The news was made public in CEMOI’s latest newsletter following a meeting with Ivory Coast Prime Minister Jeannot Kouadio-Ahoussou.
The company currently has a cocoa grind capacity at its only Ivorian factory of 70,000 tonnes. The facility in Abidjan will soon be capable of grinding 100,000 tonnes of cocoa beans as part of a US $3.7 million (2 billion FCFA) investment.
It is as yet unclear whether CEMOI plans to use the additional cocoa ground at the site for its own chocolate brands or whether it has secured an outsourcing contract to produce chocolate for another firm.
ConfectioneryNews.com contacted CEMOI for comment, but a response was not forthcoming.
Reports from Reuters suggest that CEMOI plans to start selling its own chocolate products in Ivory Coast by the end of this year,
The news agency quotes Benjamin Bessi, head of CEMOI's Ivory Coast subsidiary, as saying: “According to our studies and projections, chocolate consumption is going to develop in West Africa in the years to come, and Ivory Coast will be our base for that.”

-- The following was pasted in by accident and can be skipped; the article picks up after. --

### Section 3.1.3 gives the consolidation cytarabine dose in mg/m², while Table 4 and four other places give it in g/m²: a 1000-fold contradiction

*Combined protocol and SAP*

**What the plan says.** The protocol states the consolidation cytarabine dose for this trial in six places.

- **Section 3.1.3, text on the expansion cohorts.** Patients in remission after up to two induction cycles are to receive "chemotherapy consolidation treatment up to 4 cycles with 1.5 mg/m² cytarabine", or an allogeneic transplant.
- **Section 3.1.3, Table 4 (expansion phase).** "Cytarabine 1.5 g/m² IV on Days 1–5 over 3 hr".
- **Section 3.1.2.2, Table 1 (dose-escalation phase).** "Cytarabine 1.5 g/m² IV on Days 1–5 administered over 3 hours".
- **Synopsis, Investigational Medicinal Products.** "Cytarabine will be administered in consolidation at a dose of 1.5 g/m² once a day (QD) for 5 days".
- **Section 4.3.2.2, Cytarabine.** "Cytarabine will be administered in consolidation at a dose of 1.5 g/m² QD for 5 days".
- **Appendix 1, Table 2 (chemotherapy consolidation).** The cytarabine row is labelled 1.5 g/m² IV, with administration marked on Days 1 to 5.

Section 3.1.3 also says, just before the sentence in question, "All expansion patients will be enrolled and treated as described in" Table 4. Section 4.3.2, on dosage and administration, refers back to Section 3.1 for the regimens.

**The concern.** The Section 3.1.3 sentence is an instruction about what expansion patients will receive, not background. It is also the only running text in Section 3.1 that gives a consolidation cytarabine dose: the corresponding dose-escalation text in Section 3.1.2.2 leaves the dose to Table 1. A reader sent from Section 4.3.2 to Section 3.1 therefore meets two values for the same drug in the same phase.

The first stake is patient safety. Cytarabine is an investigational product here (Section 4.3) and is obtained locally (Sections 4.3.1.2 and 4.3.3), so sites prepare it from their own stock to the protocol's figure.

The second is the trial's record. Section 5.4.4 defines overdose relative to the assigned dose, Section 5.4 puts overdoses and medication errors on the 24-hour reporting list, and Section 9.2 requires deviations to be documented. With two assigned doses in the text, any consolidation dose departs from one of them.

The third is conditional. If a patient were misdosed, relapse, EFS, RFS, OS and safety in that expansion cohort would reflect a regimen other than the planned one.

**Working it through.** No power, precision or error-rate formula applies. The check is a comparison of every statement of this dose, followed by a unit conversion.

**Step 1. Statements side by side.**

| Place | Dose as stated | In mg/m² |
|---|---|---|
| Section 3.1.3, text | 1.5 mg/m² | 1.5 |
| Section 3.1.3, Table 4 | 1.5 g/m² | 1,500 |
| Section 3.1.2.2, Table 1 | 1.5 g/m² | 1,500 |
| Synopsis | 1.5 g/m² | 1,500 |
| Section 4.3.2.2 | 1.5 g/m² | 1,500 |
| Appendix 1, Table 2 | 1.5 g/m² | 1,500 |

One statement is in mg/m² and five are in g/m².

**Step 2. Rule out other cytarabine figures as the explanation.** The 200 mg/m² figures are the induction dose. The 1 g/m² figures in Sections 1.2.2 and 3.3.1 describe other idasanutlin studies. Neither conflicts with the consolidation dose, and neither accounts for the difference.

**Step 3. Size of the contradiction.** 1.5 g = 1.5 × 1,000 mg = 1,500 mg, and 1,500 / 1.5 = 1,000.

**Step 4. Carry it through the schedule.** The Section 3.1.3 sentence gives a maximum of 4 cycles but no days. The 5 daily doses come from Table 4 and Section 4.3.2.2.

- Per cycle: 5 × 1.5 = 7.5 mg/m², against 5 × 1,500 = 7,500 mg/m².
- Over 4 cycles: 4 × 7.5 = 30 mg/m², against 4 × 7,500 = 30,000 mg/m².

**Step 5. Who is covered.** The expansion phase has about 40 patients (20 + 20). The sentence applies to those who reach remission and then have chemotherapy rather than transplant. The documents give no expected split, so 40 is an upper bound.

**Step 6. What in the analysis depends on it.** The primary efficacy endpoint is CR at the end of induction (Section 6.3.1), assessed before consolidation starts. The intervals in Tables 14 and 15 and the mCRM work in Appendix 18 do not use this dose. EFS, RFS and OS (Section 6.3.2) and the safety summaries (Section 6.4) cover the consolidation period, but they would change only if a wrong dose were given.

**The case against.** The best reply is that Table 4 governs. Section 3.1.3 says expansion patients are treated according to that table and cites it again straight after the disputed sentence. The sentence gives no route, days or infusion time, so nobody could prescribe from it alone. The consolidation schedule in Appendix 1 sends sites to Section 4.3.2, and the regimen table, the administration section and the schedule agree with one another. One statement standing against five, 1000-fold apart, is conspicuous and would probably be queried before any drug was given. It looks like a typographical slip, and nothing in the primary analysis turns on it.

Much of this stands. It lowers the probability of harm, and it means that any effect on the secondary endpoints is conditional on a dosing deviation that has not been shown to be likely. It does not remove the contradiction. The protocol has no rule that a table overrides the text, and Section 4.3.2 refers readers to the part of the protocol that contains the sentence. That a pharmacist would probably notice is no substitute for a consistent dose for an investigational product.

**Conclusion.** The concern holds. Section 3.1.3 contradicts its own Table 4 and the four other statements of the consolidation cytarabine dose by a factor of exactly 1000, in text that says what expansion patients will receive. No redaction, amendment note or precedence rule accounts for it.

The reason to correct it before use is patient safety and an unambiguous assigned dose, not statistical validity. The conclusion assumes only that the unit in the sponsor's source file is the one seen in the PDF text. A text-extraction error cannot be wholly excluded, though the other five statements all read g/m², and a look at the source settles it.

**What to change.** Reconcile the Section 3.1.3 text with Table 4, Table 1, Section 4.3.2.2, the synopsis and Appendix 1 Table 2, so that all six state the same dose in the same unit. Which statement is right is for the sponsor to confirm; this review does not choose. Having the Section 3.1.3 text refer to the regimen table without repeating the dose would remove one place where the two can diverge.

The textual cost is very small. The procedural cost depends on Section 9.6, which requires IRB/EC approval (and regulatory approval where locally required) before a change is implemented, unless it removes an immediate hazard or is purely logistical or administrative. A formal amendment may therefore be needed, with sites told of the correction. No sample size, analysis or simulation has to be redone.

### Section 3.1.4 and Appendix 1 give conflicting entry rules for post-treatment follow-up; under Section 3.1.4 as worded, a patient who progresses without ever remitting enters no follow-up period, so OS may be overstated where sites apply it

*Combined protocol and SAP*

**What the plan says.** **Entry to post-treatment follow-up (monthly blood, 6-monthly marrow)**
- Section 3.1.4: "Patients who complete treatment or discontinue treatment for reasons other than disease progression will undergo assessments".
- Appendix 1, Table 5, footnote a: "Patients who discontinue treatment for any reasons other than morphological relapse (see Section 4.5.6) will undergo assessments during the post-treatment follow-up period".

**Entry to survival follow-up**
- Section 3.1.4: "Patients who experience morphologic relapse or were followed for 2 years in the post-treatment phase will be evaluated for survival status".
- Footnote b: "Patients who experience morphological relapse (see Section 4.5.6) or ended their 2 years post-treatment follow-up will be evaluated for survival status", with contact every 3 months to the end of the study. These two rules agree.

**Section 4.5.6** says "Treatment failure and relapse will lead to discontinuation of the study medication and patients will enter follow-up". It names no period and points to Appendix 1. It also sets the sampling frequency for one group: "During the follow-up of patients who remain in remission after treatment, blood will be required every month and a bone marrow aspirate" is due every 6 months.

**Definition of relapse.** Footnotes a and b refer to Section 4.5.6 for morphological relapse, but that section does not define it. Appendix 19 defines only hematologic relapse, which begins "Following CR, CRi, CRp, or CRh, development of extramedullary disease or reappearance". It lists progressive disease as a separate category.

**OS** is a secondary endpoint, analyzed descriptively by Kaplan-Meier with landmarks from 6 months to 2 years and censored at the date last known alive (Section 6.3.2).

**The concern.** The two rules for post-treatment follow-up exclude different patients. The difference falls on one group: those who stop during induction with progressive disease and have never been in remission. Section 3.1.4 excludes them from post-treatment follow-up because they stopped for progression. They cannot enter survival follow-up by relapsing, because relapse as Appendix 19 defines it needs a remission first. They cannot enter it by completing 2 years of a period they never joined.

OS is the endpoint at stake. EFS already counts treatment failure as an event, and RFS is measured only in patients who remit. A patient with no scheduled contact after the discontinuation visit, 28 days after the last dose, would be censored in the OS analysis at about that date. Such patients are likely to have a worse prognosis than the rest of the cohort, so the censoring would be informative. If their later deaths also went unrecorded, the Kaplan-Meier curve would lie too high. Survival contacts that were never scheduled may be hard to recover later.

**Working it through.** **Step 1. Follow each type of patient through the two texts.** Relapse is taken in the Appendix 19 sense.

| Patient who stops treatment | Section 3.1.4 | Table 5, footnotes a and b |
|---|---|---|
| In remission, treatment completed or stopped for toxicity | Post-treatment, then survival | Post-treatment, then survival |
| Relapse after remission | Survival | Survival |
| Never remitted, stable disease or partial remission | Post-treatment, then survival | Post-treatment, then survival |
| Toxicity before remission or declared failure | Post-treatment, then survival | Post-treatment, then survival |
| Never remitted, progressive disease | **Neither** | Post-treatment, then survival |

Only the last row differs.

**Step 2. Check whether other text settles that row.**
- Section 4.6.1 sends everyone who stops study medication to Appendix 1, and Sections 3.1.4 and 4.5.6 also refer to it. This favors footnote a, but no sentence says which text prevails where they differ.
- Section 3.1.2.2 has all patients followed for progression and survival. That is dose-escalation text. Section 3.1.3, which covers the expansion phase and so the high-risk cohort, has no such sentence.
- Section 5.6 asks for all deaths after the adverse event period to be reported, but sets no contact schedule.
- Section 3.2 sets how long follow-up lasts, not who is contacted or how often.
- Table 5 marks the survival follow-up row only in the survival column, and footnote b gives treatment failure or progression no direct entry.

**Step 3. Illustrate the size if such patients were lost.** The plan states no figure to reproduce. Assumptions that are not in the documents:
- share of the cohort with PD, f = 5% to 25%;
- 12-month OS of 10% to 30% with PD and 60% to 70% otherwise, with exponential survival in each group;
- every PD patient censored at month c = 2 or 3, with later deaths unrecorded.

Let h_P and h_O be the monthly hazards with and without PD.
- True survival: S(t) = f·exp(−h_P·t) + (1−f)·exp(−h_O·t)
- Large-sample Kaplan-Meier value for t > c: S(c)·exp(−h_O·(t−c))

CEMOI produces its own chocolate through brands such as Nature, but also manufactures chocolate for other companies in outsourcing contracts.
The firm notes on its website that many multinationals are concentrating on the commercial and marketing side of their businesses and selecting other manufacturers to take care of production.
These are thoughts that were echoed by John Morris, European head of consumer markets at KPMG, when he spoke to this site about the chocolate market of the future last month. (See HERE)
CEMOI produces 200,000 tonnes of chocolate per year across its 11 factories in France, Germany, Poland and the Ivory Coast.
The company employs around 3,000 people globally and has annual sales of about €750m.
Ivory Coast is the largest cocoa growing nation worldwide, but only around 35% of cocoa beans are processed with the country.
The Ivorian government is aiming to grind half of its cocoa bean produce locally by 2015. Cemoi said its investment ties in with the government’s new framework.
The Ivorian cocoa grind was put at 532,000 tonnes in 2010. With this investment, Cemoi’s activities would make up almost fifth of the total the country's grind.
Another cocoa processor, Barry Callebaut is also very active in the region. Last year it announced plans to expand capacity at its plants in the Ivory Coast to 175,000 tonnes, by building a new factory in San Pedro. (See HERE)